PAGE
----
‘It's one of those things that people don't feel comfortable talking about. Why is it so difficult to have that conversation when it is absolutely critical for our social wellbeing as well as our health?’
Bronwyn Robinson is the Education Manager at the Continence Foundation of Australia – the national peak body for bladder and bowel control health. The Foundation’s work includes supporting and providing education for leaders and classroom practitioners in mainstream and specialist schools, across primary and secondary.
Robinson explains there are a few reasons why children attending school are not toilet trained or have difficulties maintaining either urinary or faecal continence. ‘There's a group of children who have trouble with their continence and this can be caused by physiological reasons, or problems with the messaging that goes from the brain down to the bladder and bowel. Some children are born with fetal abnormalities (with their bowel, for example); you have children with cerebral palsy, spina bifida, acquired brain injury, spinal cord injury and children on the autism spectrum who may require additional assistance with toileting while in the school setting.
‘But then you add another layer of complexity when children start school and they're still not toilet trained. Children are ready to toilet train between about two-and-a-half and three-and-a-half – it depends on the child, depends on gender (girls usually toilet train faster and earlier than boys). Yet there’s anecdotal evidence that is saying children are starting school without having attained continence. Parent’s may be unsure how to undertake toilet training or it can slip when children are moving between home and childcare.’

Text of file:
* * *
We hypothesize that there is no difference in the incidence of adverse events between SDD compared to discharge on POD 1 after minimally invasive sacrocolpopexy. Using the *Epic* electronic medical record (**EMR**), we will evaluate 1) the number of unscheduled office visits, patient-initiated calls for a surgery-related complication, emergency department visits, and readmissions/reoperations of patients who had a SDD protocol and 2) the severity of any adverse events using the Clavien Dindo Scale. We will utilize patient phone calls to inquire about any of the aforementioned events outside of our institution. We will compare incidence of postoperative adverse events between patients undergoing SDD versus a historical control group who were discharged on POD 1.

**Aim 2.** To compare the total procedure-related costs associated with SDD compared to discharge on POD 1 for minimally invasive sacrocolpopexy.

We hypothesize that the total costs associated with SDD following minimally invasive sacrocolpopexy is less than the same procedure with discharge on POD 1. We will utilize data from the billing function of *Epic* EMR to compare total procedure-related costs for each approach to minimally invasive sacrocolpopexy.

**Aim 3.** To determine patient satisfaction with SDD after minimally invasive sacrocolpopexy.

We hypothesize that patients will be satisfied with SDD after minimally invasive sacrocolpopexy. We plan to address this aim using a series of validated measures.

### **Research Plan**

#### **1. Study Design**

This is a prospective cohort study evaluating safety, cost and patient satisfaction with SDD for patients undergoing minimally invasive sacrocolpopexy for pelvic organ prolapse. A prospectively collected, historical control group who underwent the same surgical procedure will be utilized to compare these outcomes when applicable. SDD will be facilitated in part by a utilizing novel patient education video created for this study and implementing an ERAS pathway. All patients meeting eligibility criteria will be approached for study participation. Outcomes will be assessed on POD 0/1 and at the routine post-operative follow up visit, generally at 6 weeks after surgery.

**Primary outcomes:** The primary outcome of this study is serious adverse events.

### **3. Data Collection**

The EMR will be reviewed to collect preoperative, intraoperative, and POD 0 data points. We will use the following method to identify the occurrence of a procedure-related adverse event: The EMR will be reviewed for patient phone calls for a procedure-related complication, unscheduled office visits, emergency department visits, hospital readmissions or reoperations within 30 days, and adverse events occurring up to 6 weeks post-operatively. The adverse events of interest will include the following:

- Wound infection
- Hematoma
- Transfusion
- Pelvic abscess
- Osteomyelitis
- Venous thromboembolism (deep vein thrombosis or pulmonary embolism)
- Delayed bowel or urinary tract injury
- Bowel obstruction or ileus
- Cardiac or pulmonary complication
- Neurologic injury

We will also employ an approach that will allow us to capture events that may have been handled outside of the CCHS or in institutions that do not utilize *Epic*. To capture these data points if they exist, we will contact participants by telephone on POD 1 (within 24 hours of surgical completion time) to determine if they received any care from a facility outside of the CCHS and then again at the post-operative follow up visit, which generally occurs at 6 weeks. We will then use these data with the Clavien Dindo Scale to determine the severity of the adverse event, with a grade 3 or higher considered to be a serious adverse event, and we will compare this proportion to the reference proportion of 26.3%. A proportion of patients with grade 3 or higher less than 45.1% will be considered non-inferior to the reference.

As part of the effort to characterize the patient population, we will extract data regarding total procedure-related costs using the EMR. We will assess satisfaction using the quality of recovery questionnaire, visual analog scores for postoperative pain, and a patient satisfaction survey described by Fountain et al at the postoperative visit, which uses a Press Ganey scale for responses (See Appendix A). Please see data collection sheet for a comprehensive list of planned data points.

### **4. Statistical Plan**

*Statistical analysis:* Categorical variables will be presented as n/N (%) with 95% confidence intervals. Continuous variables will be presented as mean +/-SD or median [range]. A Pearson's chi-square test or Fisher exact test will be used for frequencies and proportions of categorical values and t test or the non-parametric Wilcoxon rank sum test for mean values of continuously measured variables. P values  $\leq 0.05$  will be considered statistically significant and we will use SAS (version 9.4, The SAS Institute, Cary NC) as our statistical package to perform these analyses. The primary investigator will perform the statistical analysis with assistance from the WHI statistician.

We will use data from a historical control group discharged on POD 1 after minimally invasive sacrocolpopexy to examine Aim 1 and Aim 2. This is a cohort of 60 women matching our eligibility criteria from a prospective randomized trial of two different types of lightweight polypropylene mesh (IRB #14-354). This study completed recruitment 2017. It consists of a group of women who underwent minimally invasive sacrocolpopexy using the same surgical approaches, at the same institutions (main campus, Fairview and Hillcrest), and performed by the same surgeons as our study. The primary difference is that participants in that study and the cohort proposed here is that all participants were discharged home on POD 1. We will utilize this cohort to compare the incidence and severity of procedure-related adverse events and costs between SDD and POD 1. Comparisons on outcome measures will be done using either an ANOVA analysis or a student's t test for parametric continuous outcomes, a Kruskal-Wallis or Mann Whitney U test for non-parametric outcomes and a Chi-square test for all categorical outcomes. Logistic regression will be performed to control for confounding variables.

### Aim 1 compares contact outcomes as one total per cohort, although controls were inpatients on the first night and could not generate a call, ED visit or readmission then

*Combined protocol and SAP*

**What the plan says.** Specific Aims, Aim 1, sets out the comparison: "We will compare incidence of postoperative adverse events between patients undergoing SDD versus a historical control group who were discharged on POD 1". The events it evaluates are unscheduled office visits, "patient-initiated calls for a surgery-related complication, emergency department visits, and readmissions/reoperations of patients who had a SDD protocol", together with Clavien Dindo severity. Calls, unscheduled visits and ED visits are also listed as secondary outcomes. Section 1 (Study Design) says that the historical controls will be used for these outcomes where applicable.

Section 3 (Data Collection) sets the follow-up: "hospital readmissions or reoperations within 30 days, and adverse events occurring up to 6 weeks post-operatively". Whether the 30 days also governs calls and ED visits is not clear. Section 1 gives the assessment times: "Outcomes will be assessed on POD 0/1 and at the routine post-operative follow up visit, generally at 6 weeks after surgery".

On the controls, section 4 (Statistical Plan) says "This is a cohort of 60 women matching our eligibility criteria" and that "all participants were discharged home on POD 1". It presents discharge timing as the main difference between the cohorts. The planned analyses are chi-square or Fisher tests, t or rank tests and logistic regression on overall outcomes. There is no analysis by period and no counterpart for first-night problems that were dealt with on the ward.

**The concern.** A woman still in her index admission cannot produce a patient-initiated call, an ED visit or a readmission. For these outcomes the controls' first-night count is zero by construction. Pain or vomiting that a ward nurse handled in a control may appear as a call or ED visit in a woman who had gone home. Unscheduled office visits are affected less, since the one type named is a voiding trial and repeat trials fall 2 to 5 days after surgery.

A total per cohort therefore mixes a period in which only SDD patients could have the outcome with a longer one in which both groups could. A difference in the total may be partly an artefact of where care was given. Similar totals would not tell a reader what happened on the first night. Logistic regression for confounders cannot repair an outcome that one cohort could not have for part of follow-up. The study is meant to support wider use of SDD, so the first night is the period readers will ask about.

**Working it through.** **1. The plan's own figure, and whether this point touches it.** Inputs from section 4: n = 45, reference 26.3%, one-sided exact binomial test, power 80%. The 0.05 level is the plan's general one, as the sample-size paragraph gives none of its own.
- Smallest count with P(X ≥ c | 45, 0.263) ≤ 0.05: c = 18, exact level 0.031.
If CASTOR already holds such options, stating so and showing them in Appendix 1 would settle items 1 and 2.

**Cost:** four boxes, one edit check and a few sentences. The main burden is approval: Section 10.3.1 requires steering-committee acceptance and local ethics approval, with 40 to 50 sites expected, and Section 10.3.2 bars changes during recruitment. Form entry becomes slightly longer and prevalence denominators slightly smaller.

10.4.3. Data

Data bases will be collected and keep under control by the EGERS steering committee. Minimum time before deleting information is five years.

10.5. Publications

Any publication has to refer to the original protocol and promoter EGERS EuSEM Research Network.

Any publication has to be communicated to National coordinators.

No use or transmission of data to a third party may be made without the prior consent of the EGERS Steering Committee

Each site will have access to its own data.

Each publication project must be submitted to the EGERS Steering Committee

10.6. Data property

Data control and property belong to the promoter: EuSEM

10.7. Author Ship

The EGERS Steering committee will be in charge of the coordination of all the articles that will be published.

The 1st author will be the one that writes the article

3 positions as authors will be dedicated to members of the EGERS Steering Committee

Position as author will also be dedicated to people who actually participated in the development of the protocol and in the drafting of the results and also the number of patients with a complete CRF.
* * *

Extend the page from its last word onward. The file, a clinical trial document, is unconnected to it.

Schools can’t deny enrolment for a child who isn’t toilet trained, and Robinson says the onus can then be placed on the school.
‘This is causing problems. It is important to have a discussion with the parents and have them understand that the child needs to be toilet trained, otherwise they're at risk of wetting or soiling themselves, they'll become isolated, find it difficult to make friends, and incontinence can have a negative impact on their self-esteem and quality of life.'
There are also children who are toilet trained but may start having difficulties while they’re at school. ‘It could be anxiety, change of environment, starting or changing schools, it could be that the school toilets aren't very friendly or they're smelly or they don't feel safe sitting on the toilet…’
Robinson says for those children who are anxious about using toilets at school this can have knock-on effects. ‘There are children who end up in hospital emergency with severe constipation because they have been hanging on for days. If you're constipated, you're more likely to wet yourself because the loaded bowel pushes down onto the bladder, and it can become a vicious cycle. In those instances, the conversation needs to be had between the school and the parent and a toileting plan developed and observed. So, things like letting the child go to the toilet at any time when they feel that urge – allowing children to go to the toilet when their bodies say they need to go, is really important.’
The Foundation runs a program for primary schools called Toilet Tactics, aimed at promoting healthy bladder and bowel habits and ensuring school toilets are welcoming for children. Resources include information for teachers, parents/carers and students, a school toilet checklist, tips on how to improve and maintain the facilities, and a student survey.